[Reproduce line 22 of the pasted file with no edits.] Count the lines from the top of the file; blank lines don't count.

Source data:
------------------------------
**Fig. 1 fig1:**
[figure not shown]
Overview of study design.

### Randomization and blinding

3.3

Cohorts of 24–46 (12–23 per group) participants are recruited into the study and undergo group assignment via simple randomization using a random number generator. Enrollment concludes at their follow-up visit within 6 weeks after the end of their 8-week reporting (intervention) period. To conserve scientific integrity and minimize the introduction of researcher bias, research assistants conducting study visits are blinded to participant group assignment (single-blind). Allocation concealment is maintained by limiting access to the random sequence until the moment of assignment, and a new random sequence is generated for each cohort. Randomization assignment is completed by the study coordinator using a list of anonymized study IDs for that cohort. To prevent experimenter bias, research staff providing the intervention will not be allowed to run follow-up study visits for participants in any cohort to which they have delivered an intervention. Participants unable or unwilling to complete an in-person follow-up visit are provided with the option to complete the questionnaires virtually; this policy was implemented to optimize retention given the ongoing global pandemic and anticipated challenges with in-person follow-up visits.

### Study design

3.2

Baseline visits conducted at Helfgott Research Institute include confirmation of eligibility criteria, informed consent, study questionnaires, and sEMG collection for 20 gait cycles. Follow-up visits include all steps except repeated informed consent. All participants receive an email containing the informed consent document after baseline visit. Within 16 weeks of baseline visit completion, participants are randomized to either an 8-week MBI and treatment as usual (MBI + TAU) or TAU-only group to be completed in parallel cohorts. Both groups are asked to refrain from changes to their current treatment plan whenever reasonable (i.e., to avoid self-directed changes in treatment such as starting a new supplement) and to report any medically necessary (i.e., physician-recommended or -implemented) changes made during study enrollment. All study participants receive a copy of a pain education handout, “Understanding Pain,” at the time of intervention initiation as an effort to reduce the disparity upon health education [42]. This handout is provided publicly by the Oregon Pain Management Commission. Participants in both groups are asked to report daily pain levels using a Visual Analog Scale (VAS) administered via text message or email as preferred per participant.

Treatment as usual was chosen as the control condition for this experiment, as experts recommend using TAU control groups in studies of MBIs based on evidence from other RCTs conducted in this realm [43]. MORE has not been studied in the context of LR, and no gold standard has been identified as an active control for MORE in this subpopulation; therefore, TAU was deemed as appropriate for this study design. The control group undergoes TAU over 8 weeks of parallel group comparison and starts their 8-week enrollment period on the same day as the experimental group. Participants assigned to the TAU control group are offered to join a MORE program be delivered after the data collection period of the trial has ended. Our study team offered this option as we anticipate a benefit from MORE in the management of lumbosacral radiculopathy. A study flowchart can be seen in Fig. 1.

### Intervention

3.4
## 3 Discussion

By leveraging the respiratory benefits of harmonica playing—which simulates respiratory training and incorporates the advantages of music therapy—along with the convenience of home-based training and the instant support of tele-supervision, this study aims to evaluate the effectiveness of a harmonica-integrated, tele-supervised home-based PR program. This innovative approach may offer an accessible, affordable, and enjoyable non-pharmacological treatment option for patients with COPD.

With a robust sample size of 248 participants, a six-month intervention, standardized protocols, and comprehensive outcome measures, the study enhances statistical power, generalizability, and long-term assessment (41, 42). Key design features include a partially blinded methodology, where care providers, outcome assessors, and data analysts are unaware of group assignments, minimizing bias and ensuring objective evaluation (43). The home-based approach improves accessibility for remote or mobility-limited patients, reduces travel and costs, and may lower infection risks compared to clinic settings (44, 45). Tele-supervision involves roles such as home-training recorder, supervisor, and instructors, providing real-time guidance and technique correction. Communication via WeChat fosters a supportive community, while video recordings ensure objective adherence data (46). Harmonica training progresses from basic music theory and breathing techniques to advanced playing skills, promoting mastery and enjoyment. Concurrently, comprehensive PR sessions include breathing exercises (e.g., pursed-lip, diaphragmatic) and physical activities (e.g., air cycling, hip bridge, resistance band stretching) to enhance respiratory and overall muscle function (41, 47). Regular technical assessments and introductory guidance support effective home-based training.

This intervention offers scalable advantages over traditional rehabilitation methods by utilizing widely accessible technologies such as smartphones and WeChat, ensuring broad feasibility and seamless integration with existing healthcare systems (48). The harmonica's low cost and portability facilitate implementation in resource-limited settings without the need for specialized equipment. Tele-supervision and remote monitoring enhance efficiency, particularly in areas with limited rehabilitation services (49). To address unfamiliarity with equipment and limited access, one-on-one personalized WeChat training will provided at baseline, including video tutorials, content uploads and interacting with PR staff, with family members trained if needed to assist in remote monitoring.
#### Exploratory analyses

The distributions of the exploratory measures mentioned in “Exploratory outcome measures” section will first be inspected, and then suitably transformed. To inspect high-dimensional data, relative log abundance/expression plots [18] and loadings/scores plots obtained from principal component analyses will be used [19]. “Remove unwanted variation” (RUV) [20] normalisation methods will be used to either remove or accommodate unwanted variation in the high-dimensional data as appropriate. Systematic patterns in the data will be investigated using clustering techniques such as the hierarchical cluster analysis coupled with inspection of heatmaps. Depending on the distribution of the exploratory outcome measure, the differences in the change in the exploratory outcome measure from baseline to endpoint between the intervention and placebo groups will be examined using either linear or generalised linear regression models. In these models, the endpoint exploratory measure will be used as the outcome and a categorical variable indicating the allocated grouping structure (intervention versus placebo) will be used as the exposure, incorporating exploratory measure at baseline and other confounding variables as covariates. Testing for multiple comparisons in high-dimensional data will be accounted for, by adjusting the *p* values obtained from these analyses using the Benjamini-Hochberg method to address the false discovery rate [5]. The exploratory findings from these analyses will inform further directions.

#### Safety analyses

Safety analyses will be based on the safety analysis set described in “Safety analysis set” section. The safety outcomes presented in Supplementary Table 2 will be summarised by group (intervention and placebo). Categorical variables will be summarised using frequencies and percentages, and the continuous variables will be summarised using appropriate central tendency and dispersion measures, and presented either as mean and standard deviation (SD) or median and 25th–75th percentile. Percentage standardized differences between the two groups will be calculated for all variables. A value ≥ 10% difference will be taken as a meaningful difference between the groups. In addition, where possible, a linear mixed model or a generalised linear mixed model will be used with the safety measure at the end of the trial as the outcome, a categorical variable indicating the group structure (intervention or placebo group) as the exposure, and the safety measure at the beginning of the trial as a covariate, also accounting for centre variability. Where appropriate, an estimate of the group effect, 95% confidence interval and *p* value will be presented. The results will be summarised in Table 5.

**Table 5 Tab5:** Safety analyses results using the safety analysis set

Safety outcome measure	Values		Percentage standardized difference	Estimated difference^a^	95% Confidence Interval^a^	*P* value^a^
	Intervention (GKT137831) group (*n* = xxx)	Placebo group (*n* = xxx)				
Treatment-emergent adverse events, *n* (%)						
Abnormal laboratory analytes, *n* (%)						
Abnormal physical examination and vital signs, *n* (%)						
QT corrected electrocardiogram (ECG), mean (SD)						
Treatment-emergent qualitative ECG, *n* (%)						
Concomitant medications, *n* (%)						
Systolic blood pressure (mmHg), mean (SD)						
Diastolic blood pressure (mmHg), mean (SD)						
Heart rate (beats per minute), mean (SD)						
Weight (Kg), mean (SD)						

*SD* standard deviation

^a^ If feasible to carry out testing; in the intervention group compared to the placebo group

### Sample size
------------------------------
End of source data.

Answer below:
Safety outcome measure	Values		Percentage standardized difference	Estimated difference^a^	95% Confidence Interval^a^	*P* value^a^